Some of the positive messages include the fact that American farmers have reduced the energy used to produce a bushel a corn by 37 percent over the past three decades and that farmers are producing 70 percent more corn per ounce of fertilizer than just 35 years ago.

A grain truck with Sustaining Innovation messaging.
Importantly, the messages also highlight the fact that 95 percent of all corn farms in the nation are family owned.

“We’re excited to be part of this campaign because we believe family corn farmers have made significant advancements to grow more corn per acre while requiring fewer inputs per bushel to do so,” said Chris Flaming, who is featured in one of the ads with his wife, Korene, and children. The Flamings farm near Elsie, Nebraska.

“People need to understand that it’s real families making their livelihood raising corn and that we’re doing the right things because we want our children to have an opportunity to farm, too,” Chris Flaming said.

The campaign is known as Sustaining Innovation because farmers are incredibly innovative and strive to continuously improve their productivity. “We really work to do a better job in every row, on every acre, on every farm, every season,” Friesen said.

One of the Sustaining Innovation ads featuring the
Flaming family of Elise, Nebraska.
“Increasing our productivity allows farmers to produce more corn with less land, less fertilizer and less chemicals,” he said. “It’s what allows us to raise enough corn to feed and help fuel the country.”

The campaign is already underway and will run through the rest of the year. It includes print advertising in select media outlets plus other activities, including large messages featuring real Nebraska corn farmers on delivery trucks in Lincoln and grain trucks in other parts of the state. The campaign also features radio spots and other sponsorships.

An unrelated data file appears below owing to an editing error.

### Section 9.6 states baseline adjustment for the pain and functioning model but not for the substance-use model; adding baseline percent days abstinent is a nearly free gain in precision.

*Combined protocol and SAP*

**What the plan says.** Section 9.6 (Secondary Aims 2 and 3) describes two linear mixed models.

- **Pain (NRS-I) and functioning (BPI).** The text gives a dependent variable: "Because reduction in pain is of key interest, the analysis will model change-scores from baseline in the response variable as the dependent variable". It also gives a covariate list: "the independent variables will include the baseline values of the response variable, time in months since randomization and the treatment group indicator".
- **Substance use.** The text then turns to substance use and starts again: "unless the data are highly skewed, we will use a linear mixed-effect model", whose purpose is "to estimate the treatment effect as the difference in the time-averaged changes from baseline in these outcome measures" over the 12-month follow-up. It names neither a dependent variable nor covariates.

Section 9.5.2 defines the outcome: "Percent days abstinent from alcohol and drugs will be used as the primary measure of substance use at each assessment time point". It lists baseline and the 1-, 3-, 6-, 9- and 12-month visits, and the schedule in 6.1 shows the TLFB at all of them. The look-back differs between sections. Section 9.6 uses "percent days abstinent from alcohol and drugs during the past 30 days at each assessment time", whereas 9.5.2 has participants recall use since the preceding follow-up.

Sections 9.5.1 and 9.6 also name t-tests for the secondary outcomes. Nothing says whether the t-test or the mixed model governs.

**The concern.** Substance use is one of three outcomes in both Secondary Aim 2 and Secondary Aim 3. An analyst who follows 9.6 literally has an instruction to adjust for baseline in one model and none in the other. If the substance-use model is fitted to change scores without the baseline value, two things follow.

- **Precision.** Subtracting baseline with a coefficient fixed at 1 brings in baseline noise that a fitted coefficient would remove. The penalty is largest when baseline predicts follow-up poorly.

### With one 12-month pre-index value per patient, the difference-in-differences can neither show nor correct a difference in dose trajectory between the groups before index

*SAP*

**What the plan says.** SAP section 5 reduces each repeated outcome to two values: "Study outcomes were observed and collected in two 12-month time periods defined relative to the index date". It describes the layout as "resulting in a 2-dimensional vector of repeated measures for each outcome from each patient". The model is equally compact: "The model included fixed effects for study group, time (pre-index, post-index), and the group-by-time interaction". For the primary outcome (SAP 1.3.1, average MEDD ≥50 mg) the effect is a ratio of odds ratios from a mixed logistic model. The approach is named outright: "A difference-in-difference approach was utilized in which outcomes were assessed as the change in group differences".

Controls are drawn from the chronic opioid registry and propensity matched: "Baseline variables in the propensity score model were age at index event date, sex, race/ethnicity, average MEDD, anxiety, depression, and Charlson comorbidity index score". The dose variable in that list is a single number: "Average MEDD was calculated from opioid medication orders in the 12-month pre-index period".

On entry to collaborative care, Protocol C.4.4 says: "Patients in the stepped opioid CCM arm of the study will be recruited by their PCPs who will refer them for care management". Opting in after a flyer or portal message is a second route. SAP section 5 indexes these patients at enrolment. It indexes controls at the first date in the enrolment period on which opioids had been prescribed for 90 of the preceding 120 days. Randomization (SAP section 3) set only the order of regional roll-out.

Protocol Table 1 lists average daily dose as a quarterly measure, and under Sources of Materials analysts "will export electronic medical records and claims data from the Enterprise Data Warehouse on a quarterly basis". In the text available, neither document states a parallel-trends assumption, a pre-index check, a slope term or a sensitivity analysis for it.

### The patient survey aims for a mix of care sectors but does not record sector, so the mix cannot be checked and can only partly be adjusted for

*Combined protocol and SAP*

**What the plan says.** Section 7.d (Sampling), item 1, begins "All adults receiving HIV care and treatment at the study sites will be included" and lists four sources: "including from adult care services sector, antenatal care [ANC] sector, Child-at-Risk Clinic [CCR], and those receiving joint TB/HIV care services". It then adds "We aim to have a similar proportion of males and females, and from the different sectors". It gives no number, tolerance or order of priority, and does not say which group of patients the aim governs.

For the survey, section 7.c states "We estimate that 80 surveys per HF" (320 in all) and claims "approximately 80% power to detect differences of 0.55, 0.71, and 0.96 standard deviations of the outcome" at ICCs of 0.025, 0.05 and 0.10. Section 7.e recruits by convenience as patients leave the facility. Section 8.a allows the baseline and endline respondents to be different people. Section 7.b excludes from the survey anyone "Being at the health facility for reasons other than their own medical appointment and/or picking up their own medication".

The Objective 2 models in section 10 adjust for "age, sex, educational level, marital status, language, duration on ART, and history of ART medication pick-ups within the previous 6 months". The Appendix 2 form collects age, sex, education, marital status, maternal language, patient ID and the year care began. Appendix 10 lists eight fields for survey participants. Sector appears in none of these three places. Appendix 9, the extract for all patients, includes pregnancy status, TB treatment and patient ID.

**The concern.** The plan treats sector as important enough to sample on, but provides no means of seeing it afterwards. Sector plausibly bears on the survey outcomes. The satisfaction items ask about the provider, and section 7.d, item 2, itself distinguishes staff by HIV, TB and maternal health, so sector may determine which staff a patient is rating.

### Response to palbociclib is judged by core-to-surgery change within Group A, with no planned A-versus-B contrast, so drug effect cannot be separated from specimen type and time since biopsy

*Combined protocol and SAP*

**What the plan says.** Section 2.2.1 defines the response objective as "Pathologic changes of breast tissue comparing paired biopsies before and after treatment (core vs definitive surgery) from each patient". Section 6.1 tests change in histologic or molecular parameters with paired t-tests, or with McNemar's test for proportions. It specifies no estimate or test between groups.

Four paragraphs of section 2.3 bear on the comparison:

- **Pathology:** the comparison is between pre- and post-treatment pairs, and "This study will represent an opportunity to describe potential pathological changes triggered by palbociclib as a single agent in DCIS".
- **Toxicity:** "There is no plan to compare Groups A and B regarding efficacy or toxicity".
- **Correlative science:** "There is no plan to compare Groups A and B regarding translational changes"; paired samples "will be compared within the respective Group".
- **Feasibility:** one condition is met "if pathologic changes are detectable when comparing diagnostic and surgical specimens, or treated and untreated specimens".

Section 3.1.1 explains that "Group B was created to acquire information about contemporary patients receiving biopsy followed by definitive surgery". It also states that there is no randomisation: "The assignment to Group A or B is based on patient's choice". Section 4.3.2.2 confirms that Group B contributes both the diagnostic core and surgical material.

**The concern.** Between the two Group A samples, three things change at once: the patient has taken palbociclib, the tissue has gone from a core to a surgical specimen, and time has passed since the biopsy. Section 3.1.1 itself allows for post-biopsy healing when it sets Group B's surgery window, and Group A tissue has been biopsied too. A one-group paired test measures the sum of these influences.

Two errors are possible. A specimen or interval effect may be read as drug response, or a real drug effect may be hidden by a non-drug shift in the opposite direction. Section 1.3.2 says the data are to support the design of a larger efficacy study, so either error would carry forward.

To view additional facts and some images used in the campaign, click here.

October 25, 2010

Nebraska corn harvest 74% complete

The U.S. Department of Agriculture reported today that 74 percent of what may shape up to be Nebraska’s second-largest corn crop on record was in the bin – with harvest progress up 24 points from last week and nearly double the five-year average. It's also nearly five times faster than last year's progress, which stood at a mere 15 percent thanks to cool, wet weather.

Nationally, USDA said 83 percent of the corn crop was harvested, up from 68 percent last week and well ahead of the 49 percent five-year average. A year ago only 20 percent of the crop was harvested and farmers were looking at harvesting in all sorts of weather well into December and January.

Reports from other states: Iowa is 86 percent complete (ahead of 39 percent for the five-year average), Illinois is 97 percent complete (63 percent), Minnesota is 77 percent complete (41 percent), Indiana is 96 percent complete (51 percent) and South Dakota is 64 percent complete (33 percent).

Although rain may move through parts of the region this week, a couple of central Nebraska farmers who hadn't yet wrapped up harvest and were contacted last Friday were OK with the prospect of being forced from the fields for a day or two. After all, it's been one of the quickest – if not the quickest – harvest on record thanks to dry, sunny weather.

Of course, they may have wrapped up over the weekend since it was dry in most parts of the state.

This week's photos, from the Nebraska Corn Board's crop progress set on Flickr, feature photos submitted by the Imperial FFA Chapter (top) and the Sumner Eddyville Miller FFA Chapter (bottom two). Just click on an image to enlarge it.

For more details, be sure to check out the Nebraska Corn Board's crop progress update.

October 22, 2010

Podcast: EPA follows the science on E15